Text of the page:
Sunday, December 17, 2017

Syria cease-fire deal could hasten end to long civil war

Russia and Turkey have announced they will work to begin peace talks between the Syrian government and rebel fighters to stop the country’s nearly 6-year-old civil war.
USA TODAY NETWORK

Syria’s military announced that it has agreed to a national cease-fire backed by Russia and Turkey effective at midnight Thursday, a move that could prompt a political settlement of a nearly 6-year-old civil war and a dramatic shift in U.S. policy under a Donald Trump presidency.

The cease-fire does not cover the Islamic State and the al-Qaeda affiliate operating in Syria.

A member of one of Syria’s main rebel groups said the truce includes a halt to airstrikes and shelling. Ahmad Ramadan of the Syrian National Coalition told the Associated Press that rebel factions would abide by the truce but retaliate to violations by the government and its partners.

If it holds, the halt to hostilities between the regime of President Bashar Assad and rebels, who have been losing ground in recent months, presents a major change as President-elect Trump prepares to assume office in three weeks.

Trump, who is critical of President Obama’s handling of the war and U.S. backing of rebel groups battling Assad, has suggested that Russia and Assad could be U.S. allies in the fight against the Islamic State in Syria.

By contrast, Obama wants Assad to step down because of atrocities his regime has committed against the Syrian people, including chemical weapons. Obama also has refused to coordinate military strategy with Russia in Syria, where a U.S.-led coalition is targeting the Islamic State and Russian jets are targeting all opponents of Moscow’s close ally, Assad.

“Russia and Turkey are trying to put something in place before the new administration takes office,” said Robert Pearson, a former U.S. ambassador to Turkey now at the Middle East Institute. “It will be a kind of fait accompli with the Trump administration.”

Previous cease-fires have failed. Hundreds of groups are fighting inside Syria and a long-term solution would require cooperation from countries that have vested interests in the war’s outcome, including Iran, which is aligned with Assad, and Saudi Arabia, which wants Assad deposed to reduce the influence of its enemy, Iran.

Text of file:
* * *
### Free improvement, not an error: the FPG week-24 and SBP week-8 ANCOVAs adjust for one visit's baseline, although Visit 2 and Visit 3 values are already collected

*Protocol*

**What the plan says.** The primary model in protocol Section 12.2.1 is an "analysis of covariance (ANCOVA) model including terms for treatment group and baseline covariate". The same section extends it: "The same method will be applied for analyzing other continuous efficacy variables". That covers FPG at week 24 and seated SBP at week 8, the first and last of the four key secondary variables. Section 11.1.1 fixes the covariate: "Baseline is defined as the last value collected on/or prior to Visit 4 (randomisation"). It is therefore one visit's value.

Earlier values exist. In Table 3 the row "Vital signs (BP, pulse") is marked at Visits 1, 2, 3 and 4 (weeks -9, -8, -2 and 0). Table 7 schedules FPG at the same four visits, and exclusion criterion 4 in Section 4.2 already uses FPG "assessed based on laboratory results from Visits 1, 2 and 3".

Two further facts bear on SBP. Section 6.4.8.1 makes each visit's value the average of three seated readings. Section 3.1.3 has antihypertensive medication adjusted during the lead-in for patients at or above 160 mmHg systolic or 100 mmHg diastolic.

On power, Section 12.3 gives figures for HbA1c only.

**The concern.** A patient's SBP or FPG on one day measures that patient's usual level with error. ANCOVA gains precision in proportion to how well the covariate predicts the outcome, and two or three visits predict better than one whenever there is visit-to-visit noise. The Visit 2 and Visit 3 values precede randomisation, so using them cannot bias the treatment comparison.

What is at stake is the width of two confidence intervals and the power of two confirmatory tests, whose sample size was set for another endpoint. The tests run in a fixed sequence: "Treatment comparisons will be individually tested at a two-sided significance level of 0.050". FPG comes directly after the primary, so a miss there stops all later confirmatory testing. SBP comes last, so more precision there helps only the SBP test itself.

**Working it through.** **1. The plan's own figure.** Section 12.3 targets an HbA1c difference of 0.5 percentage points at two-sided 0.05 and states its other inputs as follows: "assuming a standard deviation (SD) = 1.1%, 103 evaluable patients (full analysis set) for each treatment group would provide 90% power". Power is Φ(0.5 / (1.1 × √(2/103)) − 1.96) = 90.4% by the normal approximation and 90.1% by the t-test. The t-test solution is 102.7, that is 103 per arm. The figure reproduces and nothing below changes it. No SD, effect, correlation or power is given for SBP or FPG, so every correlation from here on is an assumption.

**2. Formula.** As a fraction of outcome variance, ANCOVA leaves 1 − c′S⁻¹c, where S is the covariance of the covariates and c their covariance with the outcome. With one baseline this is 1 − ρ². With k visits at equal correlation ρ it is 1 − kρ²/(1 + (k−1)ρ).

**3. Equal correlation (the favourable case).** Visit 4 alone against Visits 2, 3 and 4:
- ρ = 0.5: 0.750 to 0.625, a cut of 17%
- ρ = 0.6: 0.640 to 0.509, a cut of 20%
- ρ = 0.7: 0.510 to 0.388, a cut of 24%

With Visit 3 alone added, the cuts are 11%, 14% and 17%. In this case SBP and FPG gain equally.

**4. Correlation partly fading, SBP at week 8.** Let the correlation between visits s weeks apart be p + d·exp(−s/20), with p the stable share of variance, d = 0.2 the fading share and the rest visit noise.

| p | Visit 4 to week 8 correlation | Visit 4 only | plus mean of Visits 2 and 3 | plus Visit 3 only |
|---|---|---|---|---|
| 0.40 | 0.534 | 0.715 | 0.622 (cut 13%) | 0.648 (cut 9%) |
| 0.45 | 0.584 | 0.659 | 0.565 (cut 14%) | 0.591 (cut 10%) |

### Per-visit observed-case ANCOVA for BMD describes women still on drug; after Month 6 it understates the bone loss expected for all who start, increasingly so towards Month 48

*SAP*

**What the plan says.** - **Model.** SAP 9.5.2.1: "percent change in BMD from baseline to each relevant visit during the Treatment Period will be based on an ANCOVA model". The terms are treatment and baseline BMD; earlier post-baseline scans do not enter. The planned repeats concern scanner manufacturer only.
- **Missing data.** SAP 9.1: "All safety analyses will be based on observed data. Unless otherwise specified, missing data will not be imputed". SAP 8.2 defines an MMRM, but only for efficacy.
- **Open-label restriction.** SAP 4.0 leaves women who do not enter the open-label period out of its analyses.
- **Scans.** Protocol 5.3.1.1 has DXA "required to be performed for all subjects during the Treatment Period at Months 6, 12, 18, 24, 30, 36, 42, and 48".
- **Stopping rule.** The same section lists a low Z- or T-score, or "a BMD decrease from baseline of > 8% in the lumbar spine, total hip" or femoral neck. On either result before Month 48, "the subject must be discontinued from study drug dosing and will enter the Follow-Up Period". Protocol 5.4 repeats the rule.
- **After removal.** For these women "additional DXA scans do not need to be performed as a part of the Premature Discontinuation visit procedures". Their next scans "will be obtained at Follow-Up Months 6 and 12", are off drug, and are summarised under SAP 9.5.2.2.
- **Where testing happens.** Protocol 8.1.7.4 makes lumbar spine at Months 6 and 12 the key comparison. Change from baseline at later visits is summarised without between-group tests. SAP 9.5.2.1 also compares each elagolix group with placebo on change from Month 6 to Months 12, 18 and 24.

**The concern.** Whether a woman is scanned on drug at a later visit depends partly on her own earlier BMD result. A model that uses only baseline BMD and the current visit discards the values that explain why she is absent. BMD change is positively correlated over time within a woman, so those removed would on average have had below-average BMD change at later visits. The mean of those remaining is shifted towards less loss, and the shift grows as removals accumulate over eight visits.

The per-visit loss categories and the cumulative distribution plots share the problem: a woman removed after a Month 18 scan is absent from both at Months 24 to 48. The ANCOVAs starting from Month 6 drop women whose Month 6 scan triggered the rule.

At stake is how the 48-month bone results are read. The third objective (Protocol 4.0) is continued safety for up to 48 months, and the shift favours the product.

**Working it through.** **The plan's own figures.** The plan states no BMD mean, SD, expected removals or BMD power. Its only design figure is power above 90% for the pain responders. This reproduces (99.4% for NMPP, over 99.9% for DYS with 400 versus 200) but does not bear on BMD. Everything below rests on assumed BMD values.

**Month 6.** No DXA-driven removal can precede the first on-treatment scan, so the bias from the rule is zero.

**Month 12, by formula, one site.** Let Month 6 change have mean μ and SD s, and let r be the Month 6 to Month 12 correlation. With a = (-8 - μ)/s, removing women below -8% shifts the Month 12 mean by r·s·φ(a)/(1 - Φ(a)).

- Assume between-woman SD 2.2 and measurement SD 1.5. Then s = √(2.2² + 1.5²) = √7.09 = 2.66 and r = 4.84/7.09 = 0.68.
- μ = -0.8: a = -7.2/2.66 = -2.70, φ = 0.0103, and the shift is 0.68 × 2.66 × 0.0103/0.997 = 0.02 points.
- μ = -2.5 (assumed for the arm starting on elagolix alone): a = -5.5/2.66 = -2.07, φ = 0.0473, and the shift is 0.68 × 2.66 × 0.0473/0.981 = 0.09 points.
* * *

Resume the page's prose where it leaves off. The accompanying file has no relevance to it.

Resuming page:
“The agreements reached are very fragile, they demand special attention and patience, a professional approach to these issues and a constant contact with our partners,” Russian President Vladimir Putin said.

Putin did not specify which rebel groups would participate in the truce, but Russia’s defense ministry said they would represent 62,000 opposition fighters from across Syria.

Putin said the deal emerged from meetings held in Moscow with foreign ministers from Russia, Turkey and Iran. The Turkish government opposes the Assad regime but worries his ouster might embolden Kurdish rebels in Syria to unite with Kurds in neighboring Iraq and Turkey to create an independent enclave.

The agreement may have a better chance than previous deals because it comes amid a shift in conditions on the ground that has placed Assad in a stronger position.

Syrian’s Russian-backed military this month drove rebel groups out of Aleppo, once Syria’s largest city, in a major defeat for opposition forces. Assad already controls Damascus, the capital.

“Now Assad controls the two most important cities in the country,” Pearson said. “Rebels suffered a catastrophic defeat.”

The fall of Aleppo was also a humanitarian crisis that killed hundreds of civilians and sent others fleeing.The cease-fire “is built on a horrific massacre,” Pearson said.

If the cease-fire holds, peace talks will take place in Kazakhstan’s capital Astana.

It is not clear what Assad’s political future would be, but what is clear is that the agreement marginalizes the U.S., which had played a major role in earlier U.N.-brokered efforts to bring peace to the region.

“The only certainty is American influence is dead,” said Michael Rubin, an analyst at the American Enterprise Institute.

Still, the cease-fire agreement won’t have an immediate impact on the U.S.-led coalition bombing campaign against the Islamic State in Syria and Iraq unless Trump orders a change.

For its part, Russia, which tilted the war in Assad’s favor and expanded its influence in the Middle East, said it is prepared to reduce its military presence in Syria if the cease-fire holds.

Contributing: Kim Hjelmgaard

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